Six different polytypes are currently known of pyrrhotite, including troilite, recognized as an independent mineral with the ideal composition FeS and hexagonal symmetry : The hexagonal high-temperature modifications of pyrrhotite are only stable above 300 ° C.
- Pyrrhotin-4M (Fe 7 S 8 ) crystallizes monoclinically in the space group C 2 / c (space group no. 15) with the lattice parameters a = 11.90 Å ; b = 6.87 Å, c = 22.88 Å and β = 90.1 ° as well as 8 formula units per unit cell .
- Pyrrhotin-5H (Fe 9 S 10 ) crystallizes hexagonally in an unspecified space group with the lattice parameters a = 6.89 Å and c = 28.67 Å as well as 4 formula units per unit cell.
- Pyrrhotin-6M (Fe 11 S 12 ) crystallizes monoclinically in an unspecified space group with the lattice parameters a = 6.90 Å; b = 11.95 Å, c = 34.52 Å and β = 90.0 ° and 8 formula units per unit cell.
- Pyrrhotin-7H (Fe 9 S 10 ) crystallizes hexagonally in an unspecified space group with the lattice parameters a = 6.89 Å and c = 40.15 Å and 56 formula units per unit cell.
- Pyrrhotin-11H (Fe 10 S 11 ) crystallizes hexagonally in an unspecified space group with the lattice parameters a = 6.90 Å and c = 63.22 Å as well as 8 formula units per unit cell.
Education and Locations
Pyrrhotite is mainly formed by liquid magma in intramagmatic sulphide deposits and in sulphide- bearing pegmatites , where it usually occurs in paragenesis with other sulphides such as chalcopyrite , marcasite , pentlandite and pyrite .
In addition, pyrrhotite is also formed in the hydrothermal post-phase of pneumatolytic displacement deposits and other hydrothermal ore deposits with a higher formation temperature. In addition to chalcopyrite and pyrite, there are also galena , iron-rich sphalerite , arsenopyrite and antimonite as accompanying minerals. In rocks of the Katazone that have been transformed regionally metamorphically , pyrite is usually converted into pyrrhotite.
As a frequent mineral formation, pyrrhotite has already been detected at over 6600 sites (as of 2012). Large deposits of industrial importance include Greater Sudbury (Ontario) in Canada and Talnach (English Talnakh ) in Russia.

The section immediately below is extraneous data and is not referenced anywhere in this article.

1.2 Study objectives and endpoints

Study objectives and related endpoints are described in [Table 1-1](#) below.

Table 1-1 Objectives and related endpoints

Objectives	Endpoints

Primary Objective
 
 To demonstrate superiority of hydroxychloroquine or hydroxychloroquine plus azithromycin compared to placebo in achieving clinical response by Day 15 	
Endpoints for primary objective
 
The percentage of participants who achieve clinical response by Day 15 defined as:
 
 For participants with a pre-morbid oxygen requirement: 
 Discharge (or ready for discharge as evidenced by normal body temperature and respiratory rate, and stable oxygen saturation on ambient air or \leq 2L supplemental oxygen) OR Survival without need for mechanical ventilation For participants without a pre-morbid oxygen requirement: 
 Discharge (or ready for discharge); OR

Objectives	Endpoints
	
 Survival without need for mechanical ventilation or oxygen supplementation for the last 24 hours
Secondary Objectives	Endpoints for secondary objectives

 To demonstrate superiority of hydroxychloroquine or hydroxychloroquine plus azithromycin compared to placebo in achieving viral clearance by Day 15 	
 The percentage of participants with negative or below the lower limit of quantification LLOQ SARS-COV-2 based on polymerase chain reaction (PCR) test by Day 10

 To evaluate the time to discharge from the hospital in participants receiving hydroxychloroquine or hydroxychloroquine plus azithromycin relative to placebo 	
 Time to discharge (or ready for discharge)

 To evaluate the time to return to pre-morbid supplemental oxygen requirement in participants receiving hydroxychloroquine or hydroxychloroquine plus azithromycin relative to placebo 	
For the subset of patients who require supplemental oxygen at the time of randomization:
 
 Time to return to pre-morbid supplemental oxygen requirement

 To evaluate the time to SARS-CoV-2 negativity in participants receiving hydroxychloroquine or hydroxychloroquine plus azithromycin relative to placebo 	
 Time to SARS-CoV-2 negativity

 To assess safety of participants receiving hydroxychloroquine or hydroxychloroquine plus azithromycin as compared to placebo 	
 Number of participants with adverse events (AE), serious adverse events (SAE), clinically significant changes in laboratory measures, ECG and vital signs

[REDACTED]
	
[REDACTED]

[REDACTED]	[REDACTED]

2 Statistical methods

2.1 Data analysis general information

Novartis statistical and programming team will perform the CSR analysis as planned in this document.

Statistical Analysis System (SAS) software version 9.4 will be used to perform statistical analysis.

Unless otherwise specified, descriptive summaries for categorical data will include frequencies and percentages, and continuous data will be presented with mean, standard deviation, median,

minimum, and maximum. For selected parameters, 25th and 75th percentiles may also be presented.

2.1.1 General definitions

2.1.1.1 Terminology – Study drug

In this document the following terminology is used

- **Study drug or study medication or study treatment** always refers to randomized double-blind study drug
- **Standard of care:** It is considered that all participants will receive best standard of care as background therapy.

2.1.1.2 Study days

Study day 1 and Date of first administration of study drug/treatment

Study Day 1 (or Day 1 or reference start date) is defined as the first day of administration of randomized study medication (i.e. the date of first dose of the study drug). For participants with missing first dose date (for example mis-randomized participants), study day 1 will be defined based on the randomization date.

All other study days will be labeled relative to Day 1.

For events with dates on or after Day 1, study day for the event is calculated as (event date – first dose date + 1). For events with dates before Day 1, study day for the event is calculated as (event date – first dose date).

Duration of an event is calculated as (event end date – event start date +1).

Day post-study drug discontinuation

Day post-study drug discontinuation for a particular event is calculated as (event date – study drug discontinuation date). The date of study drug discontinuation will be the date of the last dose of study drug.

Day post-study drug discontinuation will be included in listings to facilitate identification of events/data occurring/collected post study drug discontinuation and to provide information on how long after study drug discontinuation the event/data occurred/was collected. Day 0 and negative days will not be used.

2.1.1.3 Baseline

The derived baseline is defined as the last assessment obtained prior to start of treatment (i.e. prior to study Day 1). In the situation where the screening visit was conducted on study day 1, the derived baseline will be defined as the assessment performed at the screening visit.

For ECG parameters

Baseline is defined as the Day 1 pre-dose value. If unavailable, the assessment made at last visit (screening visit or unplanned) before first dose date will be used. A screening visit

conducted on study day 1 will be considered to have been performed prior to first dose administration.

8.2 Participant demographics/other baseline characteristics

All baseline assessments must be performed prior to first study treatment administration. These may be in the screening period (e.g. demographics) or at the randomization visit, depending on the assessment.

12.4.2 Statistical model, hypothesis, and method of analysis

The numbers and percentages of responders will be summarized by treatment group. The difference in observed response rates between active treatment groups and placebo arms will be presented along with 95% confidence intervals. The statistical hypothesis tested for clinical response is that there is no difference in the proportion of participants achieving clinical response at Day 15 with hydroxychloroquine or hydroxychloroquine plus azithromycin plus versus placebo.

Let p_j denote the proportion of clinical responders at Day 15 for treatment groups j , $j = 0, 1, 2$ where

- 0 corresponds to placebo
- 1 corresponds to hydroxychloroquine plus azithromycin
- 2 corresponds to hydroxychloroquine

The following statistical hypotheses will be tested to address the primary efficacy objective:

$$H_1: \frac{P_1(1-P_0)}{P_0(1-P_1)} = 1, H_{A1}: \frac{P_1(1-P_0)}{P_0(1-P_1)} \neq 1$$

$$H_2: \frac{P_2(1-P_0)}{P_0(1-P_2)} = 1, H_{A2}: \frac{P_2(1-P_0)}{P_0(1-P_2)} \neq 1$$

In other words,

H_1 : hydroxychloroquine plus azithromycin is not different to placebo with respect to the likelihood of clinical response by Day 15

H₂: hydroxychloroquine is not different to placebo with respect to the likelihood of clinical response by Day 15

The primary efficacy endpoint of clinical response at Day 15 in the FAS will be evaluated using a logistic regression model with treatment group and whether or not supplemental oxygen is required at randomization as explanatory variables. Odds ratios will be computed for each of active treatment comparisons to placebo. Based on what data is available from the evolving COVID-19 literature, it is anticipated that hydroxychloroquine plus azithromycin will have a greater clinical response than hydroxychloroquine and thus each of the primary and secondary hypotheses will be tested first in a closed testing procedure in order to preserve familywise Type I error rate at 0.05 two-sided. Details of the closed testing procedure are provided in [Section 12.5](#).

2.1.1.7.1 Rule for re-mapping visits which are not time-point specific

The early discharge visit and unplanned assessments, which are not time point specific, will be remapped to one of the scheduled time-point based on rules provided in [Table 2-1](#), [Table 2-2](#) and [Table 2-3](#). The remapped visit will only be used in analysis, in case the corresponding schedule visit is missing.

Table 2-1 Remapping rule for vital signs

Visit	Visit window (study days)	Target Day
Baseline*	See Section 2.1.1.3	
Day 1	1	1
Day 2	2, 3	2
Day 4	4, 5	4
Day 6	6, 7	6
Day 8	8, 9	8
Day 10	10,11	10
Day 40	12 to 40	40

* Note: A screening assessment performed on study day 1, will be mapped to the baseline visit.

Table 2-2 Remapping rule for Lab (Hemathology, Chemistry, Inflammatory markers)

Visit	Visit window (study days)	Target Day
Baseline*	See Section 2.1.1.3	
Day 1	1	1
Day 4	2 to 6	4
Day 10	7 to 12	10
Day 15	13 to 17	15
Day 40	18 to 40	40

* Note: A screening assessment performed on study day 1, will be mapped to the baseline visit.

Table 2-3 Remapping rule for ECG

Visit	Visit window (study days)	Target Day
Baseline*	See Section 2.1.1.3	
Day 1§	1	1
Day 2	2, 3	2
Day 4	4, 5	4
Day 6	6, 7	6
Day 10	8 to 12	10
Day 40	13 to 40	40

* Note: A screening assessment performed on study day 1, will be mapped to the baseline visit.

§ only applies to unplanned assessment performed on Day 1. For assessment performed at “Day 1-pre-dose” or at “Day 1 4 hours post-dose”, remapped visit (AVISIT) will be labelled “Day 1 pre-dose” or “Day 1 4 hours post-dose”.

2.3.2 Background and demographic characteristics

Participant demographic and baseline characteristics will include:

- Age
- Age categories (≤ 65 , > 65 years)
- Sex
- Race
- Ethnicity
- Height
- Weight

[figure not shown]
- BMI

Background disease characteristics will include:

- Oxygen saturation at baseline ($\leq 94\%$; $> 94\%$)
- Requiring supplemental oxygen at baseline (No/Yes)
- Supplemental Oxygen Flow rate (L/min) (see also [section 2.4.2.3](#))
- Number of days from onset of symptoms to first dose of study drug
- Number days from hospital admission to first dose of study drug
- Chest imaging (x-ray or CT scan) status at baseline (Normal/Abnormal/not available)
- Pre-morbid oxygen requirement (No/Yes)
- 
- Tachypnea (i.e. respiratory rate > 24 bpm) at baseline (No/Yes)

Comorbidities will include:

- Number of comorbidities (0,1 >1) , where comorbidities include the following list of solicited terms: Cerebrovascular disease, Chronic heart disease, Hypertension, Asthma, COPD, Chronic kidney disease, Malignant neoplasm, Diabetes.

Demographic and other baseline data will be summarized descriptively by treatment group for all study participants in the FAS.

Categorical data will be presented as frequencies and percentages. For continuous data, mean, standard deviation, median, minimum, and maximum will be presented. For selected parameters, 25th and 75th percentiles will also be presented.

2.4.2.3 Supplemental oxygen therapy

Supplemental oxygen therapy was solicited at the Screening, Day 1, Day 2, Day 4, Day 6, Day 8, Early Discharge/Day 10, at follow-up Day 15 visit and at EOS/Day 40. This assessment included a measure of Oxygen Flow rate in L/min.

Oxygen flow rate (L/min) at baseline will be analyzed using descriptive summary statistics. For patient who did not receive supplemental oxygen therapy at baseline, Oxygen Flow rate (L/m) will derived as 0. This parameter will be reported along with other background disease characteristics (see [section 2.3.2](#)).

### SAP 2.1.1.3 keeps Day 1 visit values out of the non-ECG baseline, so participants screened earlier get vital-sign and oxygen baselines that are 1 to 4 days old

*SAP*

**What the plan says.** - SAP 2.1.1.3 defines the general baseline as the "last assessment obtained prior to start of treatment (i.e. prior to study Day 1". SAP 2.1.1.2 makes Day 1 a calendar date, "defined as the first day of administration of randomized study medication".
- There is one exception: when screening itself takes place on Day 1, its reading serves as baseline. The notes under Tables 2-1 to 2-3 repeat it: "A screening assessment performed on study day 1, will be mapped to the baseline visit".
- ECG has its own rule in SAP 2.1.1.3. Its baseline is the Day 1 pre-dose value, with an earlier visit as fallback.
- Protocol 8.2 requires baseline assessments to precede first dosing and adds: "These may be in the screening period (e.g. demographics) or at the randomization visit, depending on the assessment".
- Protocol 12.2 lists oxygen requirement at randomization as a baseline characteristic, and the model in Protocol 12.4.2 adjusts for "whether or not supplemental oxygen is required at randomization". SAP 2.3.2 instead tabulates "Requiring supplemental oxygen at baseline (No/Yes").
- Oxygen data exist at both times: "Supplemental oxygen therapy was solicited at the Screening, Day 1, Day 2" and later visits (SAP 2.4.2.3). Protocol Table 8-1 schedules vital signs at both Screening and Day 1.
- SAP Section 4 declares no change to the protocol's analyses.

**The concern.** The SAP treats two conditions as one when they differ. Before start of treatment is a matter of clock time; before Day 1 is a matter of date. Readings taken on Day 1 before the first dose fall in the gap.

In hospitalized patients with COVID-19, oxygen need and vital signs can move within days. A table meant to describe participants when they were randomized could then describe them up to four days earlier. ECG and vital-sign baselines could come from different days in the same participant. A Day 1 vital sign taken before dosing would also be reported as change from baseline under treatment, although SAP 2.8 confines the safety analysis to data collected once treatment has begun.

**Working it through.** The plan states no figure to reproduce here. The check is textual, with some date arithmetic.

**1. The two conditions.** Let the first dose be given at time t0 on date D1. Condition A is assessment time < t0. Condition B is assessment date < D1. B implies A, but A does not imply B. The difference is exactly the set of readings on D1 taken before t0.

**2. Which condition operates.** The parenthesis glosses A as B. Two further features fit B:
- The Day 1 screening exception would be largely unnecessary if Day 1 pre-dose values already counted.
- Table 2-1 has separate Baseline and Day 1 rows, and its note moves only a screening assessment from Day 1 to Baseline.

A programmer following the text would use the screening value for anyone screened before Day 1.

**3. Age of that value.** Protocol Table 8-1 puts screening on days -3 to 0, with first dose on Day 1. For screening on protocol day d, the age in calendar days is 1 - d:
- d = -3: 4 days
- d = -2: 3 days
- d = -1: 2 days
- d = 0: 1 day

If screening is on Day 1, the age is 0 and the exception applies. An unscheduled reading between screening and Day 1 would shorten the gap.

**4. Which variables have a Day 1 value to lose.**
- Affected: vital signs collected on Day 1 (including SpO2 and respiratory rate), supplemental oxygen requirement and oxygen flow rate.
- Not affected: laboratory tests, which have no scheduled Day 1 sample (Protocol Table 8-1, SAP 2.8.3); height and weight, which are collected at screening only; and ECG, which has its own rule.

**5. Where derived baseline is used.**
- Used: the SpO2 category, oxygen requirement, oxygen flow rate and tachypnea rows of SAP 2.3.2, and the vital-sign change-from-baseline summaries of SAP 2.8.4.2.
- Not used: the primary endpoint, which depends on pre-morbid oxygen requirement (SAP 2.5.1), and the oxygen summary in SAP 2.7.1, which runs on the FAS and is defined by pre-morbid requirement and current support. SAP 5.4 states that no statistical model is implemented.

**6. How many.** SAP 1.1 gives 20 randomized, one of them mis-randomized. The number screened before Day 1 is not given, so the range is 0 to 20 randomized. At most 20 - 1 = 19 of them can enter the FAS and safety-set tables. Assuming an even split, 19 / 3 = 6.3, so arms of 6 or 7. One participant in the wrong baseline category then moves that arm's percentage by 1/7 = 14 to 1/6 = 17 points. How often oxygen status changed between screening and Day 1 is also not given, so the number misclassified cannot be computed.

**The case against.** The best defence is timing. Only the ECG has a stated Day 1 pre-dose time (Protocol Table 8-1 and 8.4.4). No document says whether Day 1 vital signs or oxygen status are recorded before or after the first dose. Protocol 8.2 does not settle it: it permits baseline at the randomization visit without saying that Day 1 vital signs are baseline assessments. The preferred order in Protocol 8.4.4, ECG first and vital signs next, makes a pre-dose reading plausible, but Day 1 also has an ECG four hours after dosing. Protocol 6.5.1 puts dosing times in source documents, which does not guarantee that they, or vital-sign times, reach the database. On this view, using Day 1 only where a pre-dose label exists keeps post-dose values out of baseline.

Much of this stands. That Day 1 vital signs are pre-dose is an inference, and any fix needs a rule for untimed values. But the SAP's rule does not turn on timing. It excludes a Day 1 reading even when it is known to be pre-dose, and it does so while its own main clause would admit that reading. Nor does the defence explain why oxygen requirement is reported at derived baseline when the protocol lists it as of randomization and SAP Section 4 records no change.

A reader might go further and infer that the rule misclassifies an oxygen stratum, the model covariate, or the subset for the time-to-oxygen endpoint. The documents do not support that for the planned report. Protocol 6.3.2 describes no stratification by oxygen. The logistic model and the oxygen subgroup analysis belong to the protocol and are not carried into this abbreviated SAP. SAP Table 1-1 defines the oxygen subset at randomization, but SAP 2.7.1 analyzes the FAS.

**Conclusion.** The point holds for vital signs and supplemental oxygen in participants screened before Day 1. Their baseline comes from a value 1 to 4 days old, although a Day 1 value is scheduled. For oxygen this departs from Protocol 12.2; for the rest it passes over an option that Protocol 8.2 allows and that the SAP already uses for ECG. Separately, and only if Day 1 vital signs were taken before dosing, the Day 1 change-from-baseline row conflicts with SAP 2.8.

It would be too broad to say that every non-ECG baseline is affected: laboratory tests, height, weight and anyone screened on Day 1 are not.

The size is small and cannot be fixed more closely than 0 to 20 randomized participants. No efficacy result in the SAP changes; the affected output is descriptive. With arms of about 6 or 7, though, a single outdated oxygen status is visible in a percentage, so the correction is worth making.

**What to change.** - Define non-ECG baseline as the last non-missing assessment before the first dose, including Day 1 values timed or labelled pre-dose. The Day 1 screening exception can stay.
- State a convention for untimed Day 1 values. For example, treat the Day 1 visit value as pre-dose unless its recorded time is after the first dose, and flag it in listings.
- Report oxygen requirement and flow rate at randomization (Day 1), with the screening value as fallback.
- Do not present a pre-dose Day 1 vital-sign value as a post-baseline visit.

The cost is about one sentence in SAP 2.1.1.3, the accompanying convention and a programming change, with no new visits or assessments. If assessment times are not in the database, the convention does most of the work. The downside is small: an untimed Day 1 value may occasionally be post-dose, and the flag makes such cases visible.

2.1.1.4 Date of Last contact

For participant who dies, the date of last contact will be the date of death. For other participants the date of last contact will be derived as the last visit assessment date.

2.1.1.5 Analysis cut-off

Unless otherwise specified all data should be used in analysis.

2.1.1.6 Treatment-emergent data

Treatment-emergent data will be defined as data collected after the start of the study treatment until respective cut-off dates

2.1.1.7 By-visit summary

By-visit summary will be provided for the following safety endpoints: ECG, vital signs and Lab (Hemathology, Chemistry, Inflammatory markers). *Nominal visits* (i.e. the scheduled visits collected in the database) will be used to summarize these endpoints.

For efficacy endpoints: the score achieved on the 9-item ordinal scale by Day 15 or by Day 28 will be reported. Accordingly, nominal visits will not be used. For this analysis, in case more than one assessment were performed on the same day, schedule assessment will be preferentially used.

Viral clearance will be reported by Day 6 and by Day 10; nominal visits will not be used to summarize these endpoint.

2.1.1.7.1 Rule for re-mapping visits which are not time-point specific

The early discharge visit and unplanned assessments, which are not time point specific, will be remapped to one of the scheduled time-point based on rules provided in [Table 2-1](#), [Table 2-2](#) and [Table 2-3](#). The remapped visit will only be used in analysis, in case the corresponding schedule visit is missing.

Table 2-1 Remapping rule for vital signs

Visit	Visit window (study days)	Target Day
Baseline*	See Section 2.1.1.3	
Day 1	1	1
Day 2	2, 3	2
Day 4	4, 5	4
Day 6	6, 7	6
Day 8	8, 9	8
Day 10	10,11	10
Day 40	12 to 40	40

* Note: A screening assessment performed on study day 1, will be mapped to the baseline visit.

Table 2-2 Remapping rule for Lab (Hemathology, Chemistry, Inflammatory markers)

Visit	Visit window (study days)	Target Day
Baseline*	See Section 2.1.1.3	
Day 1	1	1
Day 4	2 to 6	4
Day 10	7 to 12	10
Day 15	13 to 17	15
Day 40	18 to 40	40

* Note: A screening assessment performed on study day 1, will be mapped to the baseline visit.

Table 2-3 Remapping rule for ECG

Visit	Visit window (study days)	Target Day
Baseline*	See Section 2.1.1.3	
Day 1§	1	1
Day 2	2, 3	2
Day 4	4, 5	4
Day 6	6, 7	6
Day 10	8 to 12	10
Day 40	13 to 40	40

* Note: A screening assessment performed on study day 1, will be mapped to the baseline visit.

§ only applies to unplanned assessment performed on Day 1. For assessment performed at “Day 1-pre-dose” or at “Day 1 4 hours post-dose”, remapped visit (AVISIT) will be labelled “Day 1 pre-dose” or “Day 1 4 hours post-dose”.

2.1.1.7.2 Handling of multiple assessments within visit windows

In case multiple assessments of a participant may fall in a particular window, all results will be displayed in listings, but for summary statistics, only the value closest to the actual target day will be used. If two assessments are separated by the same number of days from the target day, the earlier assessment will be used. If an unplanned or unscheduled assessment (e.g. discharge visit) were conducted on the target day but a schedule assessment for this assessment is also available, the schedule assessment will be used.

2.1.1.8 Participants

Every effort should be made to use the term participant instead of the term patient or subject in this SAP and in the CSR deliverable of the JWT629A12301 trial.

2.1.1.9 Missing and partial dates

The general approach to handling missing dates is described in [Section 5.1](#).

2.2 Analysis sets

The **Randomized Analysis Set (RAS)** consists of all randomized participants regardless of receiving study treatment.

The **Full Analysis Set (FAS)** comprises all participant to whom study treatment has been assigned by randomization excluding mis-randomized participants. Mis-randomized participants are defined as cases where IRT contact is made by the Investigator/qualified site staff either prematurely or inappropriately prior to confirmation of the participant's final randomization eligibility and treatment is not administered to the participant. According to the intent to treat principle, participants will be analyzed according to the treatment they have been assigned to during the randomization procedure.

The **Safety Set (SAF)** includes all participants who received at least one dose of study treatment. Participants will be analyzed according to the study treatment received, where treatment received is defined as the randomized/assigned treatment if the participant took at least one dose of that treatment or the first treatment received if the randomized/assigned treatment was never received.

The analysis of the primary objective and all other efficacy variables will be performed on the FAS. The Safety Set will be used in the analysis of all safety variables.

Most famous for their extraordinary pyrrhotite finds are Trepča in Kosovo and Dalnegorsk in Russia, where tabular crystals up to 30 centimeters in diameter have been found. At Santa Eulalia (Chihuahua) in Mexico, crystals up to 15 centimeters were found, and at Chiuzbaia ( Baia Sprie ) and Cavnic in Romania, crystals between 11 and 15 centimeters were found. Other well-known sites with good pyrrhotite finds, mostly several centimeters in size, include the “Morro Velho Mine” near Nova Lima ( Minas Gerais ) in Brazil and the “Blue Bell Mine” in the Canadian province of British Columbia .
In Germany, the mineral has so far been found in many locations in Baden-Württemberg (Black Forest, Kaiserstuhl, Kraichgau, Odenwald) and Bavaria (Bavarian Forest, Fichtelgebirge, Upper Palatinate), near Niederlehme in Brandenburg, in many places in Hesse (Dillenburg, Fulda, Odenwald ), near Adelebsen , Peine and in the Harz in Lower Saxony, in many places in North Rhine-Westphalia and Rhineland-Palatinate (Eifel, Sauerland, Siebengebirge, Siegerland), near Reimsbach in Saarland, near Gernrode , Neudorf , Stolberg and Tarthun in Saxony-Anhalt , in many places in Saxony (Ore Mountains, Schwarzenberg, Upper Lusatia, Vogtland), on the Kammberg near Joldelund in Schleswig-Holstein and near Drosen and Loitsch in Thuringia.
In Austria, pyrrhotite occurred mainly in Carinthia and Salzburg in the areas around Friesach - Hüttenberg , the Hohe Tauern , Gailtal Alps , Carnic Alps , Gurktal Alps and the Koralpe . Furthermore, it was also found in Burgenland on Pauliberg and near Bernstein , at several sites in Lower Austria such as in the Waldviertel , Styria (Fischbacher Alpen, Koralpe), in North and East Tyrol , in Upper Austria (Mühlviertel, Windischgarsten) and in Vorarlberg ( Unterklien , Montafon).
In Switzerland, the mineral was found at several locations in the cantons of Bern , Graubünden (Vorderrheintal), Ticino (Lago Maggiore, Maggiatal), Uri (Reuss valley) and, above all, Valais (Binntal).
Pyrrhotite is occasionally used as iron ore when locally accumulated , but more commonly used in connection with pentlandite than nickel ore . In addition, pyrrhotite is occasionally used as a raw material for the production of polishing red , a well-known, still valued means for the fine polishing of metals and glasses, as well as for the production of iron vitriol .